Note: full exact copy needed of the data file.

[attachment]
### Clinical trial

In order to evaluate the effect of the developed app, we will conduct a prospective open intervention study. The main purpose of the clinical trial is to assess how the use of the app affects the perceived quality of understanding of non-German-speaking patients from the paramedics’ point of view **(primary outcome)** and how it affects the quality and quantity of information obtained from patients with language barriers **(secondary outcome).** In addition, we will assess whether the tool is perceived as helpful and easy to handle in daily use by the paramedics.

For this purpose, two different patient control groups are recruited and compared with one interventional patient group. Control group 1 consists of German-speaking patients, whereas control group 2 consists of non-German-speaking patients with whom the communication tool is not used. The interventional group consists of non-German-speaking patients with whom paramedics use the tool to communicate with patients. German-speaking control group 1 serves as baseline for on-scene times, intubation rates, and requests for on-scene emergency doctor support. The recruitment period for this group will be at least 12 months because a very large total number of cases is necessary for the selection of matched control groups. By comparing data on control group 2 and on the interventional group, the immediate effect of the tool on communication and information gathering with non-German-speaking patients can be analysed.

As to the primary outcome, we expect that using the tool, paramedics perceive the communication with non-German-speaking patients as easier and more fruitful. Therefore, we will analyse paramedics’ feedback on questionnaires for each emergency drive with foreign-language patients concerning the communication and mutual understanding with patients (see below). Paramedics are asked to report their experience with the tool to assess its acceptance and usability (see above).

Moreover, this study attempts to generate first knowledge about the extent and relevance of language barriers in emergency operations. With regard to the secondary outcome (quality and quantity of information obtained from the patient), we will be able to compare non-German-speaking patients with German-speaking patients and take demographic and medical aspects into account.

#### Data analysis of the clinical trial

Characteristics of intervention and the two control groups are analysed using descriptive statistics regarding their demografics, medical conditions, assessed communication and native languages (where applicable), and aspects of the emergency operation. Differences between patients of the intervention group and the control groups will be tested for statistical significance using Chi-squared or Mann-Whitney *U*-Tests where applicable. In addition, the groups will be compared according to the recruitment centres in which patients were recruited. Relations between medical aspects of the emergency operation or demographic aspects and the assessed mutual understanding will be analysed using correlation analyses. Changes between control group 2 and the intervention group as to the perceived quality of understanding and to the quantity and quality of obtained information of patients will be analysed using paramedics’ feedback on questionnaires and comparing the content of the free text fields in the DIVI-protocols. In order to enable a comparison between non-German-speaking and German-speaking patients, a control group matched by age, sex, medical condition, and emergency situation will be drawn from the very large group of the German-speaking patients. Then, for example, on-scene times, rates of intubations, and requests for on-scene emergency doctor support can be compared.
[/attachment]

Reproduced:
### Clinical trial

In order to evaluate the effect of the developed app, we will conduct a prospective open intervention study. The main purpose of the clinical trial is to assess how the use of the app affects the perceived quality of understanding of non-German-speaking patients from the paramedics’ point of view **(primary outcome)** and how it affects the quality and quantity of information obtained from patients with language barriers **(secondary outcome).** In addition, we will assess whether the tool is perceived as helpful and easy to handle in daily use by the paramedics.

For this purpose, two different patient control groups are recruited and compared with one interventional patient group. Control group 1 consists of German-speaking patients, whereas control group 2 consists of non-German-speaking patients with whom the communication tool is not used. The interventional group consists of non-German-speaking patients with whom paramedics use the tool to communicate with patients. German-speaking control group 1 serves as baseline for on-scene times, intubation rates, and requests for on-scene emergency doctor support. The recruitment period for this group will be at least 12 months because a very large total number of cases is necessary for the selection of matched control groups. By comparing data on control group 2 and on the interventional group, the immediate effect of the tool on communication and information gathering with non-German-speaking patients can be analysed.

As to the primary outcome, we expect that using the tool, paramedics perceive the communication with non-German-speaking patients as easier and more fruitful. Therefore, we will analyse paramedics’ feedback on questionnaires for each emergency drive with foreign-language patients concerning the communication and mutual understanding with patients (see below). Paramedics are asked to report their experience with the tool to assess its acceptance and usability (see above).

Moreover, this study attempts to generate first knowledge about the extent and relevance of language barriers in emergency operations. With regard to the secondary outcome (quality and quantity of information obtained from the patient), we will be able to compare non-German-speaking patients with German-speaking patients and take demographic and medical aspects into account.

#### Data analysis of the clinical trial

Characteristics of intervention and the two control groups are analysed using descriptive statistics regarding their demografics, medical conditions, assessed communication and native languages (where applicable), and aspects of the emergency operation. Differences between patients of the intervention group and the control groups will be tested for statistical significance using Chi-squared or Mann-Whitney *U*-Tests where applicable. In addition, the groups will be compared according to the recruitment centres in which patients were recruited. Relations between medical aspects of the emergency operation or demographic aspects and the assessed mutual understanding will be analysed using correlation analyses. Changes between control group 2 and the intervention group as to the perceived quality of understanding and to the quantity and quality of obtained information of patients will be analysed using paramedics’ feedback on questionnaires and comparing the content of the free text fields in the DIVI-protocols. In order to enable a comparison between non-German-speaking and German-speaking patients, a control group matched by age, sex, medical condition, and emergency situation will be drawn from the very large group of the German-speaking patients. Then, for example, on-scene times, rates of intubations, and requests for on-scene emergency doctor support can be compared.